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What Will Ngannou Do Next?

Francis Ngannou isn’t the heavyweight champion. He’s not even the no. 1 contender. But what he does next will mean everything for the future of the division.

Francis Ngannou UFC/Getty Images/Ringer illustration

Over the years, Cain Velasquez has smoked just about everybody in the UFC. In some cases, he won so brutally that it felt—even in something as ominous as a gladiatorial cage—borderline inhumane.

Eight years ago though, in his special attraction bouts to kick off the UFC’s deal with Fox, Junior Dos Santos knocked out Velasquez in a little over a minute, one of MMA’s greatest buzz kill moments. It happened again on Sunday night.

The kickoff of the UFC’s new five-year deal with ESPN was in Phoenix this past weekend. In the first main event ever broadcast live on ESPN, Francis Ngannou needed just 26 seconds to shuck Cain from the ranks of the elite. It seems that fighting on television clearly isn’t Cardio Cain’s thing.

Sunday’s fight played out like MMA’s version of the Zapruder film: From one angle, it looked like the 36-year-old Velasquez’s knee gave out on him. (Velasquez later claimed that’s what happened.) From another angle it looked like it might have been a short uppercut that felled him. But whether it was the uppercut or the knee—or more likely, a combo of both—Ngannou won in lightning-flash fashion and has re-emerged as a top contender at heavyweight, just in time to make the most of the new ESPN partnership. As a power broker who cuts an imposing figure, Ngannou is the prototypical heavyweight—he makes the arena quake when he walks to the octagon. After Ngannou’s light work with Velasquez, Joe Rogan called him “the scariest guy I’ve ever seen.” There is something to be said for looking the part of being the baddest man on the planet. Ngannou, who carries the nickname “The Predator,” looks the part. He is the Zion Williamson of the cage.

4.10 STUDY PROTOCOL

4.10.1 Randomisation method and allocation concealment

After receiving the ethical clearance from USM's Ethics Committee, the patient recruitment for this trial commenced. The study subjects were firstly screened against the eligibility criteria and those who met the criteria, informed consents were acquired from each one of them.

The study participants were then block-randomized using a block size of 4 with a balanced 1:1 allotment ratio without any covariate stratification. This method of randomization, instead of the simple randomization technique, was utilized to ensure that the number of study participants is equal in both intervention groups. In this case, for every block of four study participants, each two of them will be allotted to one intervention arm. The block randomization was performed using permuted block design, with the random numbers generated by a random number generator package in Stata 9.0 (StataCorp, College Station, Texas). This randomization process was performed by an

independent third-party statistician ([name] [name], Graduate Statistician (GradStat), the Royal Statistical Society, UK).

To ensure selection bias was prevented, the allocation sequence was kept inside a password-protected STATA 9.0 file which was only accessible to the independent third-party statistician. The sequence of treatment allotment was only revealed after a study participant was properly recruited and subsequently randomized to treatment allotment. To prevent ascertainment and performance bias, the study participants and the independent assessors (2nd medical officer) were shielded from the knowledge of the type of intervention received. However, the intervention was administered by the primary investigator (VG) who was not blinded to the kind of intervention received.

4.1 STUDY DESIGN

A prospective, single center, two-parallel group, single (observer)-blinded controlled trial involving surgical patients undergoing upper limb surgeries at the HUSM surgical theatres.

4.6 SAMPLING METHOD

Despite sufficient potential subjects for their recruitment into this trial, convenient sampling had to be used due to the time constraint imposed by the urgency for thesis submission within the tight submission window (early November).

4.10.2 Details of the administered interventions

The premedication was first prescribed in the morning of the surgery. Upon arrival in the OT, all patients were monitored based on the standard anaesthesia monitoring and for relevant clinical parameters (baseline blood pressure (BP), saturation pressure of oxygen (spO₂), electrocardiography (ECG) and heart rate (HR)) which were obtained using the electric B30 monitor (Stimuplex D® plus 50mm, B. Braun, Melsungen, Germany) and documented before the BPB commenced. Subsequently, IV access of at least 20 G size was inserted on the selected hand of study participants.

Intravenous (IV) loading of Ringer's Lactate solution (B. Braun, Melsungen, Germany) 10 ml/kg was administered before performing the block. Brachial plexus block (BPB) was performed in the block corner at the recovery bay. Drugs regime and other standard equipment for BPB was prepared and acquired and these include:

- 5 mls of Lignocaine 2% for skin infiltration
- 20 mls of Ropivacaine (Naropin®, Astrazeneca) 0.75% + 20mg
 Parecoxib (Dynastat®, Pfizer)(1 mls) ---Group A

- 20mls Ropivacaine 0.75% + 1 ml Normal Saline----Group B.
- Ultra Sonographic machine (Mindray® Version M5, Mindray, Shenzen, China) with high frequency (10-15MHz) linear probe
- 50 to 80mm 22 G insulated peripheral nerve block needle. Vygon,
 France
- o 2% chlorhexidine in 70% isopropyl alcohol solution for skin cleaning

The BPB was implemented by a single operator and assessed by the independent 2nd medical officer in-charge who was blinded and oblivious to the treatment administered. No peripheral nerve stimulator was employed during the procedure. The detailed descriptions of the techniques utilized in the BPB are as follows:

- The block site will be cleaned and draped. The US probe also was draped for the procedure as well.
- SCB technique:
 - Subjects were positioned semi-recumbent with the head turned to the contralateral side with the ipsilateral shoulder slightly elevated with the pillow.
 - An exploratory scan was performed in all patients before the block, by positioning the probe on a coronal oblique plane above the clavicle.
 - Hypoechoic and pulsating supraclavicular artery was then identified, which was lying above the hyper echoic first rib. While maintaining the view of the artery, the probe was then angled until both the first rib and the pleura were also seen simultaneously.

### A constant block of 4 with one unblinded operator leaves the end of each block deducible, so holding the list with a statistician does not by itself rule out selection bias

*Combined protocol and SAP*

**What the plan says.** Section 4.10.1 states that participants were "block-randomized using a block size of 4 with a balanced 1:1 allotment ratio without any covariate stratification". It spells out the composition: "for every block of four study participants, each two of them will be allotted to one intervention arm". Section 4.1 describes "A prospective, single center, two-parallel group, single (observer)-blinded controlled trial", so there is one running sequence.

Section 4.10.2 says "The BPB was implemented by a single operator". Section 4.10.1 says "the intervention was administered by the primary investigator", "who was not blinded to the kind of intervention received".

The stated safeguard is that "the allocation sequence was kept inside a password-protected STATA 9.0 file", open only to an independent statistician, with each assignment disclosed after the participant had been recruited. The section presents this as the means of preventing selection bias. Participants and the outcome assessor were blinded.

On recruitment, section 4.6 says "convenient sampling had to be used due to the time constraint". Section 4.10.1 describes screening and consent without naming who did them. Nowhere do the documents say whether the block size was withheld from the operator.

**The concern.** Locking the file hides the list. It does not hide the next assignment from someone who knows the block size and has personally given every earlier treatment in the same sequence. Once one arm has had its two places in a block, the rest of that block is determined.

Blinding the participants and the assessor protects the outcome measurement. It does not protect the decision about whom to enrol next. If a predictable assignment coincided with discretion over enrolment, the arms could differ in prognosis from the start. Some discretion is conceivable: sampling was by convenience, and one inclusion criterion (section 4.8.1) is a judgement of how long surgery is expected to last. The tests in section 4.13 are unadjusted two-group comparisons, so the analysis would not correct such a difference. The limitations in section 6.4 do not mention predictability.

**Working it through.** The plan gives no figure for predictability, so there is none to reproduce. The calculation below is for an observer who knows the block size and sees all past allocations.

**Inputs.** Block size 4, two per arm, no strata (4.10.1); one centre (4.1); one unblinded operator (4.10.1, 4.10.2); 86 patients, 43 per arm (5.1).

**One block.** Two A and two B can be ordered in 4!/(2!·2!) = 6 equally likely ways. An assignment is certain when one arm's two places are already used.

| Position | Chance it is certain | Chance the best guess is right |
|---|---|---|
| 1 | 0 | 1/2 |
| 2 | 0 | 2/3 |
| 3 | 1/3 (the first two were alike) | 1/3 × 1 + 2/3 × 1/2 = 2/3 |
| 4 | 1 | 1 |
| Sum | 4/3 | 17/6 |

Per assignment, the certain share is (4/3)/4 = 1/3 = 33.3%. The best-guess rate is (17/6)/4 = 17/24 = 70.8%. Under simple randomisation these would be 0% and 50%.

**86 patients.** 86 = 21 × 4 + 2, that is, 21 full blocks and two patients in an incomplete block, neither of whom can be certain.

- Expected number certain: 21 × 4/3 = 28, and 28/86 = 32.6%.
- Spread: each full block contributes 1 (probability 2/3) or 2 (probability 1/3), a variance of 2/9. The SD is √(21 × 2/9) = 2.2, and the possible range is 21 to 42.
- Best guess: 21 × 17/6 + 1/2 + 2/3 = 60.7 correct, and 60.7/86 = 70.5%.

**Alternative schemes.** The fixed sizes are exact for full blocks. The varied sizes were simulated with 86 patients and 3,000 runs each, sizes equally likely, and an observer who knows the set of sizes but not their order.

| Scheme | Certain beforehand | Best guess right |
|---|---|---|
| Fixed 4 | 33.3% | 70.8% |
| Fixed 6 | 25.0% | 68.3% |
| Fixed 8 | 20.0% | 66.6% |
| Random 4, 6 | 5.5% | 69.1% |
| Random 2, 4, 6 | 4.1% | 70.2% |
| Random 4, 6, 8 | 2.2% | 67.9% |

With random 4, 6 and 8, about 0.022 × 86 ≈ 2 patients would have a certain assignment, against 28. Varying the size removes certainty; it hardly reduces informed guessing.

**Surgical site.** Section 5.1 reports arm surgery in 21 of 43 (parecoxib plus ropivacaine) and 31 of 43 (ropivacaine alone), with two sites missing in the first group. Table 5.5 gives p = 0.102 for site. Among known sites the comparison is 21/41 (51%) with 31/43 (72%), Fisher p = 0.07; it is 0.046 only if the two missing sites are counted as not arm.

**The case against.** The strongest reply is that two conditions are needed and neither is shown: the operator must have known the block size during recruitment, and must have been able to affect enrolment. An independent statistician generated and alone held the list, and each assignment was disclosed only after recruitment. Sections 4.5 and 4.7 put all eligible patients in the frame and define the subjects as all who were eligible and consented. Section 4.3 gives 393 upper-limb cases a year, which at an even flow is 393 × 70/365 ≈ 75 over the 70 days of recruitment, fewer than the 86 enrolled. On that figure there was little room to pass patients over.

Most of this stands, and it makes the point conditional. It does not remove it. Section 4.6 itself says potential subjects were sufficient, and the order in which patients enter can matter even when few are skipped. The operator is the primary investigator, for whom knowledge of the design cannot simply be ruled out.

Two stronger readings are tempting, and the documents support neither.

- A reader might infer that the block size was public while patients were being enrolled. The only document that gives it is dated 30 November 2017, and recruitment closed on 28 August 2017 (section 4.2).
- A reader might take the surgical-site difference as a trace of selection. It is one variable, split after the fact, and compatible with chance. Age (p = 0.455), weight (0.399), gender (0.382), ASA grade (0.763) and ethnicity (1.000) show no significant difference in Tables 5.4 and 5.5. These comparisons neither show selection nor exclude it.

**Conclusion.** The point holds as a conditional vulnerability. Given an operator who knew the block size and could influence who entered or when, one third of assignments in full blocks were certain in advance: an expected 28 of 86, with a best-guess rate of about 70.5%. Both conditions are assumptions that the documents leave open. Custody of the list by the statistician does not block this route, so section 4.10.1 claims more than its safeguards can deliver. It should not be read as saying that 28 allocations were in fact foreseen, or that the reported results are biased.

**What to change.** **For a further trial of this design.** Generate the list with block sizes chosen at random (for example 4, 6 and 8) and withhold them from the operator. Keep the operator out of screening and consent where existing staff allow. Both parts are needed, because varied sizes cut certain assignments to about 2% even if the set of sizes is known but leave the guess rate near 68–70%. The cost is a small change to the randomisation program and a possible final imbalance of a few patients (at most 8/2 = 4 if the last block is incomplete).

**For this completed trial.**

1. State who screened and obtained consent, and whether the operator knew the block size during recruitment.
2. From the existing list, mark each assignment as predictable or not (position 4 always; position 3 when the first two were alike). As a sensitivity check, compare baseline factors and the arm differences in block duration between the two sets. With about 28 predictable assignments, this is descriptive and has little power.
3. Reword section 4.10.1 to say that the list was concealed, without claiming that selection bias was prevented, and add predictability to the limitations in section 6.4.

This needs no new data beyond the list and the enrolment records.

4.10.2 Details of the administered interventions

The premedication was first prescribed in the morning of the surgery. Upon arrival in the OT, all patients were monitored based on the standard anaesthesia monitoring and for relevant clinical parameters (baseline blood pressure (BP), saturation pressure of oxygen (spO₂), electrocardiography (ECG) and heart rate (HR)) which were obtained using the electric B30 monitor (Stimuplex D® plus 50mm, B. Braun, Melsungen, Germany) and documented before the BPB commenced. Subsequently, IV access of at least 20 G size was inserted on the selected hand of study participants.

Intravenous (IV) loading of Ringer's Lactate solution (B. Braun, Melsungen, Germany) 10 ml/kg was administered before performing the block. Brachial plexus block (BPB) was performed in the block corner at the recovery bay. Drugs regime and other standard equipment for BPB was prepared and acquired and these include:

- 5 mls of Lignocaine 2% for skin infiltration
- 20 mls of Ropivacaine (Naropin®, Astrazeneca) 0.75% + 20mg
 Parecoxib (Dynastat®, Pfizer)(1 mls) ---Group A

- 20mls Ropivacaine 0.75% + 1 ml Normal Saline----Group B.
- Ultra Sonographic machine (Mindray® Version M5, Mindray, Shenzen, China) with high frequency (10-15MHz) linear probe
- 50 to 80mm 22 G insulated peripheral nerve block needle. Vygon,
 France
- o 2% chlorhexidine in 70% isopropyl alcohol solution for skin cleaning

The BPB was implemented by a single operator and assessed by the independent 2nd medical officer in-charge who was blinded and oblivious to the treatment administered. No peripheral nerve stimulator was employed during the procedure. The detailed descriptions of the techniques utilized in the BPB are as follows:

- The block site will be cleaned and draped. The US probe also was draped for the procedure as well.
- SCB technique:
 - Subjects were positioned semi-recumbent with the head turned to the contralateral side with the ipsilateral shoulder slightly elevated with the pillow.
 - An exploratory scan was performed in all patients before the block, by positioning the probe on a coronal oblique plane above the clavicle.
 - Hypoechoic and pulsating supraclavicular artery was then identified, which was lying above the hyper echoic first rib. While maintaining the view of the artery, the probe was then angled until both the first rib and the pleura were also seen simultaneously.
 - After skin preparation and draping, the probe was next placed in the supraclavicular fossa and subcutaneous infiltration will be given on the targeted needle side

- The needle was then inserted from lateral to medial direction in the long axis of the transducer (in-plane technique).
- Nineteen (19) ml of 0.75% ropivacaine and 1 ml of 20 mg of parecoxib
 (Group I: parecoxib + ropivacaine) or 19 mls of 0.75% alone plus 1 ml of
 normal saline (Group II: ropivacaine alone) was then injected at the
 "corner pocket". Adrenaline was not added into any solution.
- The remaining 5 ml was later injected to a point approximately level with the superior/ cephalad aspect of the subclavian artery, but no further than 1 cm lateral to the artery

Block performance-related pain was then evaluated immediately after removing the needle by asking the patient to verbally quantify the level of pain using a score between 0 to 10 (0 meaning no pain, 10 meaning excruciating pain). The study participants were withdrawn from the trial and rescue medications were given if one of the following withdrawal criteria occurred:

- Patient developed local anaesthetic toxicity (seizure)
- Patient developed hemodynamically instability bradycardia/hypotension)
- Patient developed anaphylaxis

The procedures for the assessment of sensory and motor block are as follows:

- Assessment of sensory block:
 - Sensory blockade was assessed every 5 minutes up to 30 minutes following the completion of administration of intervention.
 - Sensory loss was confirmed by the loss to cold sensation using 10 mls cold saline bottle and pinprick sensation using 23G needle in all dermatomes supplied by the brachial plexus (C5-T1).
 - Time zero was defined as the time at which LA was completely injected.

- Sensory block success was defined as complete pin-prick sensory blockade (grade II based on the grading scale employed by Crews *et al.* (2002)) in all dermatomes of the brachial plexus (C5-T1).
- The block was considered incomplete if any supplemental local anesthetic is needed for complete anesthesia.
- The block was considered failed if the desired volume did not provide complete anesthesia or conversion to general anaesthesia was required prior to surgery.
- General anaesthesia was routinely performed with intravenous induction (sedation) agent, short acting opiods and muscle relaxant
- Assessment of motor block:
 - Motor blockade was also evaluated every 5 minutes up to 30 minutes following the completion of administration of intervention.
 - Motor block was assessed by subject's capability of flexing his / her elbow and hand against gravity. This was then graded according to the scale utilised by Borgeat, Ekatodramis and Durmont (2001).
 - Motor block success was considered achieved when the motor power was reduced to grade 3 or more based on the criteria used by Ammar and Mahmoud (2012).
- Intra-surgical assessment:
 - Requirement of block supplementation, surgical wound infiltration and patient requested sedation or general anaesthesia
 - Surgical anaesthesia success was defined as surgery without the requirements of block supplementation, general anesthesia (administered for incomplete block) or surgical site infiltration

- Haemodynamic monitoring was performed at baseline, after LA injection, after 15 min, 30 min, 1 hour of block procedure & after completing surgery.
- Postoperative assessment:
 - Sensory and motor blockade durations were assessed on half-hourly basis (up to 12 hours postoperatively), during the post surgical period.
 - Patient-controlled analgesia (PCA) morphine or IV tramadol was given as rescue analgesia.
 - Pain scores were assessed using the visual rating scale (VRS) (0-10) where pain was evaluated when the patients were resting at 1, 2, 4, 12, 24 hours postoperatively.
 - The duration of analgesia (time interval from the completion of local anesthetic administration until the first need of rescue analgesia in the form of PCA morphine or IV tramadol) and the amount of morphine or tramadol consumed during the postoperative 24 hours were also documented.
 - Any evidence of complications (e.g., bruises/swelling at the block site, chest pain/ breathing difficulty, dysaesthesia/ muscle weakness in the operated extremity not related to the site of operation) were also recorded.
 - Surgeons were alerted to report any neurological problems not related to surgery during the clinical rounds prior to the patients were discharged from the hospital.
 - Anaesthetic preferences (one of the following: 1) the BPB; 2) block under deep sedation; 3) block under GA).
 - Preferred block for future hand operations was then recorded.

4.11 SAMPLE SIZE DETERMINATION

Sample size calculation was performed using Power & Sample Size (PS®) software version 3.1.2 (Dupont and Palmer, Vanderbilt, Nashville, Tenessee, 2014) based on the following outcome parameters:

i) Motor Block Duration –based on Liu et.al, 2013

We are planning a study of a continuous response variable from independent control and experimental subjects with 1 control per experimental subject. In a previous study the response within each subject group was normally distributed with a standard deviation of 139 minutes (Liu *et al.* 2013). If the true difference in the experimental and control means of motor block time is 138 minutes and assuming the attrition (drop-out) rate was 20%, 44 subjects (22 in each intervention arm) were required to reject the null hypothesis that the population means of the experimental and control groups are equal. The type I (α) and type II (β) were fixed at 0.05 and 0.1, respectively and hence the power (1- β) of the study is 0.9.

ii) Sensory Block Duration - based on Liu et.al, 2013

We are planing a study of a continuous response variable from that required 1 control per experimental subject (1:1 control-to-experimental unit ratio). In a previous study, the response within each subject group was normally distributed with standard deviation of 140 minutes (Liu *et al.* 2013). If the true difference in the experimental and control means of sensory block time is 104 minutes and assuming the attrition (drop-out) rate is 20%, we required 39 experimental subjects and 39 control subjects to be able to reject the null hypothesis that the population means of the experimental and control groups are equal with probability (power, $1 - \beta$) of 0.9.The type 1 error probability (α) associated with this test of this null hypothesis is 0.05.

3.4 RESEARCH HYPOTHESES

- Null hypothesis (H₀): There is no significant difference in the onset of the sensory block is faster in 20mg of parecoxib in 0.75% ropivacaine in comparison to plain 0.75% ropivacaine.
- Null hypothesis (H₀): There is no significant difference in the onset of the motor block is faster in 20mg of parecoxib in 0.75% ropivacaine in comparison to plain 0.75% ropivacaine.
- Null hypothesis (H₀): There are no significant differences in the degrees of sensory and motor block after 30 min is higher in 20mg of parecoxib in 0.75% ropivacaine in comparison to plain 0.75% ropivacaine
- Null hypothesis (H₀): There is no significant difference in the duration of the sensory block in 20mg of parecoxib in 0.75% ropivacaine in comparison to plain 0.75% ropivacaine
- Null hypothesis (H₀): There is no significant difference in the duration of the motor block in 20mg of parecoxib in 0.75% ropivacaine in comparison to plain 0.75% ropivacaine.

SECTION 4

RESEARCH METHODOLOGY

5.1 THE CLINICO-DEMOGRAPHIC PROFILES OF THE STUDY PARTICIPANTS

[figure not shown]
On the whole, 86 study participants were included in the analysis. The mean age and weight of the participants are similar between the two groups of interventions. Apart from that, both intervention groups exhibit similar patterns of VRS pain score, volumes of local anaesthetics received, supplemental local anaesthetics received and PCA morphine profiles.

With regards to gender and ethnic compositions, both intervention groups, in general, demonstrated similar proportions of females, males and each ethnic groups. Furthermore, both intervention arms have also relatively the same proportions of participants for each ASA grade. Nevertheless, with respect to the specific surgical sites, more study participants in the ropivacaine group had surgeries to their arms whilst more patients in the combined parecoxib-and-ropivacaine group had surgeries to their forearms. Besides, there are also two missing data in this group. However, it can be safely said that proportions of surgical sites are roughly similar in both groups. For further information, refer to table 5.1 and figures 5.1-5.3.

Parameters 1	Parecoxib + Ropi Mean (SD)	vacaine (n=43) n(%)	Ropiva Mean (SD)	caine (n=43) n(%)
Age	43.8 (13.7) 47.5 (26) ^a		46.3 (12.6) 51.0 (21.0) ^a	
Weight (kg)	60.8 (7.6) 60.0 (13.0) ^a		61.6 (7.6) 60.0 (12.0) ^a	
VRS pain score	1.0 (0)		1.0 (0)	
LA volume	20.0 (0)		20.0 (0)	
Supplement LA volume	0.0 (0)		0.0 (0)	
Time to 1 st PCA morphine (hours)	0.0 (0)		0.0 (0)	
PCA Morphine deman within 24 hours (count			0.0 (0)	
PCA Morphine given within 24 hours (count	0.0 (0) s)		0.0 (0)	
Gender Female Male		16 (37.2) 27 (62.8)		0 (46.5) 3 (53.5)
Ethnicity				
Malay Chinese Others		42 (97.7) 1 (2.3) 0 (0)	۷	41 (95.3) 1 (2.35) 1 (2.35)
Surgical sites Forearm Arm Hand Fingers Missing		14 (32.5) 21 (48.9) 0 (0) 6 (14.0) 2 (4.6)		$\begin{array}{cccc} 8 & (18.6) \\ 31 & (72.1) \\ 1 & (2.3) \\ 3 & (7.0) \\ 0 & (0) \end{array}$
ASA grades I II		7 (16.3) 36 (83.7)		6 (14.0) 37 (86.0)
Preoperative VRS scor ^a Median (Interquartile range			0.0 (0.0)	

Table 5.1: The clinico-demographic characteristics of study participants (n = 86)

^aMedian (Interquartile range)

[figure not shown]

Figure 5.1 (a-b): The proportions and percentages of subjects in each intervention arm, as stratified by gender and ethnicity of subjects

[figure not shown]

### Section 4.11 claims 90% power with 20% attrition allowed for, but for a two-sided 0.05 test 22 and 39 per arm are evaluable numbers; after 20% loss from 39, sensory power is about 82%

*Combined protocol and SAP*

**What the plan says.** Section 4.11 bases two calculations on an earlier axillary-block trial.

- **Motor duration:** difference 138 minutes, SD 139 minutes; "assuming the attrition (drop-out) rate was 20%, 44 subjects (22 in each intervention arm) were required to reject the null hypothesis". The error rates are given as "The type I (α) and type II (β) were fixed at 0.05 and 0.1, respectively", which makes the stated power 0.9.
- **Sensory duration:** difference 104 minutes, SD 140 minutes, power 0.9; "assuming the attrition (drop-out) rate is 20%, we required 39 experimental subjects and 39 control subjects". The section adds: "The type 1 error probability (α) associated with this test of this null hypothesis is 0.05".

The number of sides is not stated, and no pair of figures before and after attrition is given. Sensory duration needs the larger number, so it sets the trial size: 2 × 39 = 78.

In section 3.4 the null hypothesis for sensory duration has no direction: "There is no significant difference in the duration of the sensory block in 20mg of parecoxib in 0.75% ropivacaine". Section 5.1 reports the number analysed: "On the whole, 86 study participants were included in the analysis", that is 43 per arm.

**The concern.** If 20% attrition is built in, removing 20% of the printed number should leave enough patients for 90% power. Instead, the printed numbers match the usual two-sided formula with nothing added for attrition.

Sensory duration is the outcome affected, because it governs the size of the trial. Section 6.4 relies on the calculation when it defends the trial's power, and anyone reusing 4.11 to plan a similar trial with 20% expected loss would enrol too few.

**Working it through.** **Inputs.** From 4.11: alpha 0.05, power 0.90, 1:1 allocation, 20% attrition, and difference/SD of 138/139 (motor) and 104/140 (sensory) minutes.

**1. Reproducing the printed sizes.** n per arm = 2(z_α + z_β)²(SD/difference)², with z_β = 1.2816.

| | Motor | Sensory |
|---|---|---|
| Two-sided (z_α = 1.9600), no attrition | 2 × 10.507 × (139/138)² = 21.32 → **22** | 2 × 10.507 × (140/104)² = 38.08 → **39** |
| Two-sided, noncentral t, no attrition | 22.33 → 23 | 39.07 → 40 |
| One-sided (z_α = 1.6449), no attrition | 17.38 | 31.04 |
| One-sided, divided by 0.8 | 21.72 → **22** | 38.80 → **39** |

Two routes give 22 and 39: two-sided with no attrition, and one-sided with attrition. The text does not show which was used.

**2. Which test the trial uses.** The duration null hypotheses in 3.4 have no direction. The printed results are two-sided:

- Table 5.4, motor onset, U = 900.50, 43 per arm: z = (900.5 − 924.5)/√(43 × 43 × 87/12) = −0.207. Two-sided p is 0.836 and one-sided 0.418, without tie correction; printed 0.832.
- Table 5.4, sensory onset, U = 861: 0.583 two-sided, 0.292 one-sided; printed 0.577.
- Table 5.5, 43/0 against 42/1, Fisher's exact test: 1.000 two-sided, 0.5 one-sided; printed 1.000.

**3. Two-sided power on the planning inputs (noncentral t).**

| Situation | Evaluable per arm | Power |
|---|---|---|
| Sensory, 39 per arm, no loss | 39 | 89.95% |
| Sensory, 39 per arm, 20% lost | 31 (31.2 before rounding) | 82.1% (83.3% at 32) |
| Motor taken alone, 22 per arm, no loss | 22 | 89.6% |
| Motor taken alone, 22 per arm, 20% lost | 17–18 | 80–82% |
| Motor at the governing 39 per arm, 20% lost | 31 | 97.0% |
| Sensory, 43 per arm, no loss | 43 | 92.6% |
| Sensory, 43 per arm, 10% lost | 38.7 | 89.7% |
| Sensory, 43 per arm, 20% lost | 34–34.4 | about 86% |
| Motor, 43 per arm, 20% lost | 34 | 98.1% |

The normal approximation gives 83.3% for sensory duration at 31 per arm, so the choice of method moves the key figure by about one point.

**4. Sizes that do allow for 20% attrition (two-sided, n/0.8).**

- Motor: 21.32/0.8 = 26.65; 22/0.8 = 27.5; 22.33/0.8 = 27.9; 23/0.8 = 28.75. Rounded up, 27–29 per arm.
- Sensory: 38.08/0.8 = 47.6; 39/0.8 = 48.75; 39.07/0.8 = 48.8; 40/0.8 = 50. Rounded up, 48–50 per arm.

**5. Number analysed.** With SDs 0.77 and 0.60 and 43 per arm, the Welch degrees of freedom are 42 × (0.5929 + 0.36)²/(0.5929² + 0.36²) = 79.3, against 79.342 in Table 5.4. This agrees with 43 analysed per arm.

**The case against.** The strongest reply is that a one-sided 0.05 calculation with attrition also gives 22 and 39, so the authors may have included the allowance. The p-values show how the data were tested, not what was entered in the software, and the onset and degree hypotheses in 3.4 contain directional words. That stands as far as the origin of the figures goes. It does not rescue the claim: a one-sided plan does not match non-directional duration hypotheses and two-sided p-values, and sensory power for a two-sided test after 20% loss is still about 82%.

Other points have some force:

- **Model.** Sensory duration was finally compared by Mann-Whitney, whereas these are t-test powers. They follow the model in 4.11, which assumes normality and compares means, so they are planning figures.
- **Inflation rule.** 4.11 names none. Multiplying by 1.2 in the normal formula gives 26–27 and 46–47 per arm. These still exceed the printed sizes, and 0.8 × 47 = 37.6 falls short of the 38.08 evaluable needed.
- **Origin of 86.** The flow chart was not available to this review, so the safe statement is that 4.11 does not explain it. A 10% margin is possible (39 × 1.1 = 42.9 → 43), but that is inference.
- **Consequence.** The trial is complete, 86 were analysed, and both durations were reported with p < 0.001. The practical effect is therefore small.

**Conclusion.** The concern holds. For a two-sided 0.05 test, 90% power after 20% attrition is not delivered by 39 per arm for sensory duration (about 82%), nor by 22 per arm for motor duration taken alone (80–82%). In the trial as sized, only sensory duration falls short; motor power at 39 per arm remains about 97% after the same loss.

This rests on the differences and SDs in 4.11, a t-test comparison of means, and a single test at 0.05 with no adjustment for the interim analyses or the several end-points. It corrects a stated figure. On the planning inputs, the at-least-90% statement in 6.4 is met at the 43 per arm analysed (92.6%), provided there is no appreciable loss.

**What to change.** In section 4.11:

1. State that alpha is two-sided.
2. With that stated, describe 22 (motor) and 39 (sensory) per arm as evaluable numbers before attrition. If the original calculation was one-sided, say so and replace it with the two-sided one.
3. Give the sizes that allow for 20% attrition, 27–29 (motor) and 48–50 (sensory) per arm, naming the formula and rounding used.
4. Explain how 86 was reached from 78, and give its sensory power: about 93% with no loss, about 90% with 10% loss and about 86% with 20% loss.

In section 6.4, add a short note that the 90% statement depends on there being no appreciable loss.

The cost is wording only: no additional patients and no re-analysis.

After being hyped as “the next big thing” going into 2018, Ngannou was dealt the first major blow of his career in Boston that January. He lost his title bid against Stipe Miocic, then lost again against Derrick Lewis that summer in what was perhaps the most bizarre fight of 2018. Why bizarre? Almost nothing happened. Ngannou suffered Big Moment paralysis, landing a grand total of 11 strikes in 15 minutes. His reluctance to engage Lewis led people to wonder whether he might be broken.